Wednesday, February 22, 2012

Review: The Debt

The Debt is the ultimate exercise in misdirection.  Not so much because it is a film full of plot-twists (because it’s not), but because it has you thinking that you are watching one thing when you’re really watching something else entirely.  You see, the movie possesses the three key Hollywood elements that make you think you are viewing movie greatness:

1. An esteemed cast featuring players known for dramatic roles (i.e. Helen Mirren, Tom Wilkinson, Ciaran Hinds, Jessica Chastain)

2. Heavy hitting subject matter set against the backdrop of a major historical event – Mossad secret agents capturing a Nazi War criminal in East Berlin post World War 2.

3. People with European accents.

The misdirection then resides in the fact that you are not really watching a good movie at all.  In fact, the movie – like a lot of the accents in the film – is just plain bad. 

For me, that epiphany came during the third act when the misdirection faded and I realized that I was being lulled into apathy.  It didn’t matter that writer Matthew Vaughn and director John Madden (not that John Madden) had thrown everything but the kitchen sink at me.  Troubled pasts, a festering love triangle, hand-to-hand combat, covert operations, a scandalous cover up – not one of these element made me care a lick about how things would play out.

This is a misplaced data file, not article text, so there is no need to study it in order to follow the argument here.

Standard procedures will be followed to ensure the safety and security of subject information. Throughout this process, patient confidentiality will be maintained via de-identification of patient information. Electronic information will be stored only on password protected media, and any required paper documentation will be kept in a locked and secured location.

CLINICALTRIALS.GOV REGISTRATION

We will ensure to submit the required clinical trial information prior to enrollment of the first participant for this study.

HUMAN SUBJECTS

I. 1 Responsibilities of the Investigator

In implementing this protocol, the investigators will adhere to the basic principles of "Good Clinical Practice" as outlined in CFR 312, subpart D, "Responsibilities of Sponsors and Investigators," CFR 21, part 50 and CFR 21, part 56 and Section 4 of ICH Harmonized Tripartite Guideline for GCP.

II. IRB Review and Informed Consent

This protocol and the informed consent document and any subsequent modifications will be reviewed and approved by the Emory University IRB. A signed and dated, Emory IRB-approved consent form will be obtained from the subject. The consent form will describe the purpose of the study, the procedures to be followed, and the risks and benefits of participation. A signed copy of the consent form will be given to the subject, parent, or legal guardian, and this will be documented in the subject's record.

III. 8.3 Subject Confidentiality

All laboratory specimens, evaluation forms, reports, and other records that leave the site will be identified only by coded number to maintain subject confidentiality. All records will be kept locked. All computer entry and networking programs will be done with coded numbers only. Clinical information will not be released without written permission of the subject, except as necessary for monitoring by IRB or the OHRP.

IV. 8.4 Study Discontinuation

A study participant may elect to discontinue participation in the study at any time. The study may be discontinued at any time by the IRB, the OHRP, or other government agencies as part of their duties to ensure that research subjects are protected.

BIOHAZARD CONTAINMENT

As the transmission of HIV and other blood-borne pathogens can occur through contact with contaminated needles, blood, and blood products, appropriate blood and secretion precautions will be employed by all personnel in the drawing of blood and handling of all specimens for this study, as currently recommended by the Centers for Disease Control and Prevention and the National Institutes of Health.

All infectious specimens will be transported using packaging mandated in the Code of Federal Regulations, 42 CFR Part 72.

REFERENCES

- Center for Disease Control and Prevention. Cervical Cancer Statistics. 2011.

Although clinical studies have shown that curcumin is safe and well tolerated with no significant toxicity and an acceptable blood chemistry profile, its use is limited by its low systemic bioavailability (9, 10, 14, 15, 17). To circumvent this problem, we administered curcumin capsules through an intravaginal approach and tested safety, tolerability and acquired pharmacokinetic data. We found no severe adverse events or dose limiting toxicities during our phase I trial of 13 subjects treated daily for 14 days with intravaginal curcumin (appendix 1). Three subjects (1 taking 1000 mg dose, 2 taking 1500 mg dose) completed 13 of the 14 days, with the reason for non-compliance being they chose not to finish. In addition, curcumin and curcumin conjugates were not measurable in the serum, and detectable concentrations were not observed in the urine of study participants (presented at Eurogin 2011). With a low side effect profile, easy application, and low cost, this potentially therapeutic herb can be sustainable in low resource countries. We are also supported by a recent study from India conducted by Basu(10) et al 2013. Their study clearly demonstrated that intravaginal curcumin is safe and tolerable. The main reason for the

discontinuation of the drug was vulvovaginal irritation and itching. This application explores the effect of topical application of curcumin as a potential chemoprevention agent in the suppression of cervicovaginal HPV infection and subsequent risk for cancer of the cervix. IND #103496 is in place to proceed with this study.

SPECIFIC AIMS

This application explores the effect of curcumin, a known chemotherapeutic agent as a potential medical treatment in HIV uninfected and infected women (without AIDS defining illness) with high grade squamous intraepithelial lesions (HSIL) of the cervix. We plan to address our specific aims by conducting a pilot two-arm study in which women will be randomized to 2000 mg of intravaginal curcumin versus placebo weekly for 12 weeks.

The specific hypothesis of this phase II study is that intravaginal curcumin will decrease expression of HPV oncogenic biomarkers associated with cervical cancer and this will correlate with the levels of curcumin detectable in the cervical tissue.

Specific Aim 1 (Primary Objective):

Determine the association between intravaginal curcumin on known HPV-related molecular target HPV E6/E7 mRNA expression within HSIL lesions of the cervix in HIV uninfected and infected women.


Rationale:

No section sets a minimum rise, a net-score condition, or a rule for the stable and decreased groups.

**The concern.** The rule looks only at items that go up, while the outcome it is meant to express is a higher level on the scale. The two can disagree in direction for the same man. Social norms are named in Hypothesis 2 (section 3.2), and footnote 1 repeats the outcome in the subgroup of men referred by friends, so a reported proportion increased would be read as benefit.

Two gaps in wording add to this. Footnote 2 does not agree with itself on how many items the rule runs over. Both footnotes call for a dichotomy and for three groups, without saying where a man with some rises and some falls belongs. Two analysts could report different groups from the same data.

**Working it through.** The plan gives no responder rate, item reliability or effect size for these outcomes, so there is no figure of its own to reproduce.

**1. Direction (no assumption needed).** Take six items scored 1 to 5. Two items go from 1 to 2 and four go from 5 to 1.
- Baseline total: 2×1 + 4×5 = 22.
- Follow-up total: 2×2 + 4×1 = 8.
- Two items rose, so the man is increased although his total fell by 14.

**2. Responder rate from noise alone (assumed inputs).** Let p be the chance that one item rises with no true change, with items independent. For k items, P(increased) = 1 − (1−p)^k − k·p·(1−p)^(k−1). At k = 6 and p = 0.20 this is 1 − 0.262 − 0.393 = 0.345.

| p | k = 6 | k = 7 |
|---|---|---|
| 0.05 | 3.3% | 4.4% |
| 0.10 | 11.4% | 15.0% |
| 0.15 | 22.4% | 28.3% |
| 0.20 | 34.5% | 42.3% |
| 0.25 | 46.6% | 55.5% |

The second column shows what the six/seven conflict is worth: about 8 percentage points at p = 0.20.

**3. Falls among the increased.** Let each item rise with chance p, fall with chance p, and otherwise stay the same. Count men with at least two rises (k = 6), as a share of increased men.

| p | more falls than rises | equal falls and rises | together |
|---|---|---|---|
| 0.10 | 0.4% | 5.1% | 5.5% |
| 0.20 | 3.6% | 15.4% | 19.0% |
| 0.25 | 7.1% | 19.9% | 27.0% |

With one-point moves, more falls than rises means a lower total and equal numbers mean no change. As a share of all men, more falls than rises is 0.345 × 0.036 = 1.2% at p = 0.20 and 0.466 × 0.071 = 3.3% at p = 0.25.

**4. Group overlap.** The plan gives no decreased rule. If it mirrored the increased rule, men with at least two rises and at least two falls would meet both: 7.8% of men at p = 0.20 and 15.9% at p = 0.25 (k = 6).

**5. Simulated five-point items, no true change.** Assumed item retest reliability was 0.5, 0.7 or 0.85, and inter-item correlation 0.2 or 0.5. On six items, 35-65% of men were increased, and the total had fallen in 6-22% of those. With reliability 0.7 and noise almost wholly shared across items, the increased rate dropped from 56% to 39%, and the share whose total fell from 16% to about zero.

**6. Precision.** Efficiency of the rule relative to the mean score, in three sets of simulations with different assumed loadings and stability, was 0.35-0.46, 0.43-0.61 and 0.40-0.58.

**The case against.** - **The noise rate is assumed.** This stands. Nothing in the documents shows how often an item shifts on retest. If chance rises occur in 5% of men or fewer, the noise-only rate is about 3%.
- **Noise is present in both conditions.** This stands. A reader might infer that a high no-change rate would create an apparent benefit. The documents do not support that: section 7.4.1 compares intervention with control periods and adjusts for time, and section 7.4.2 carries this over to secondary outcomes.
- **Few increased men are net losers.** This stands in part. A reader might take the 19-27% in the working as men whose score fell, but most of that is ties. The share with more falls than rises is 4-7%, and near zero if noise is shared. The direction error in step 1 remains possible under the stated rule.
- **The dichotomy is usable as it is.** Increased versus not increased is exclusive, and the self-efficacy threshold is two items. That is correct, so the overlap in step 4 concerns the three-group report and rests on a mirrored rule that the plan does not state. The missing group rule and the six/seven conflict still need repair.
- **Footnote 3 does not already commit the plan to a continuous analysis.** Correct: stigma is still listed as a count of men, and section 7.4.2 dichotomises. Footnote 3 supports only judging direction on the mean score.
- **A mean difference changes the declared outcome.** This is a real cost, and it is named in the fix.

Helen Mirren, Tom Wilkinson, and Ciaran Hinds are pedestrian as the three Mossad agents.  Jessica Chastain, Marton Csokas, and Sam Worthington – as the flashback younger versions of the aforementioned trio do not fare much better.  If for nothing else, at least that makes for consistency.  The issue at hand here is that the premise, the material, the composition of the cast all seem to aspire to achieve some great level of film-making, but no one is seemingly up to the task of stepping up.

When done well, drab lighting and slow pacing can be considered art.  When done poorly it is lazy directing and cinematography.  And while walking around a film with one persistent scowl may work for Christian Bale, for the rest of Hollywood it comes off as a half-hearted attempt at exuding gravitas.  And so the peril the protagonists face and the claustrophobia of their situation never really manifest onscreen.  In fact, I found myself wishing that someone would put Jesper Christensen’s Doktor Bernhardt down for the count - not so much for his crimes against humanity but more so that the end credits would roll.

Unfortunately, it takes a good two hours for that to happen.  Had I not paid for the digital rental, I would have pulled the ripcord long before things faded to black.  I cannot recommend this movie – neither as a rental nor for cable TV.  I never thought I would utter these words in regards to a Helen Mirren movie, but I preferred her performance in Arthur

Standout Performance: If I had to pick one person, I would say Jessica Chastain.  But since I don’t, I will say none.


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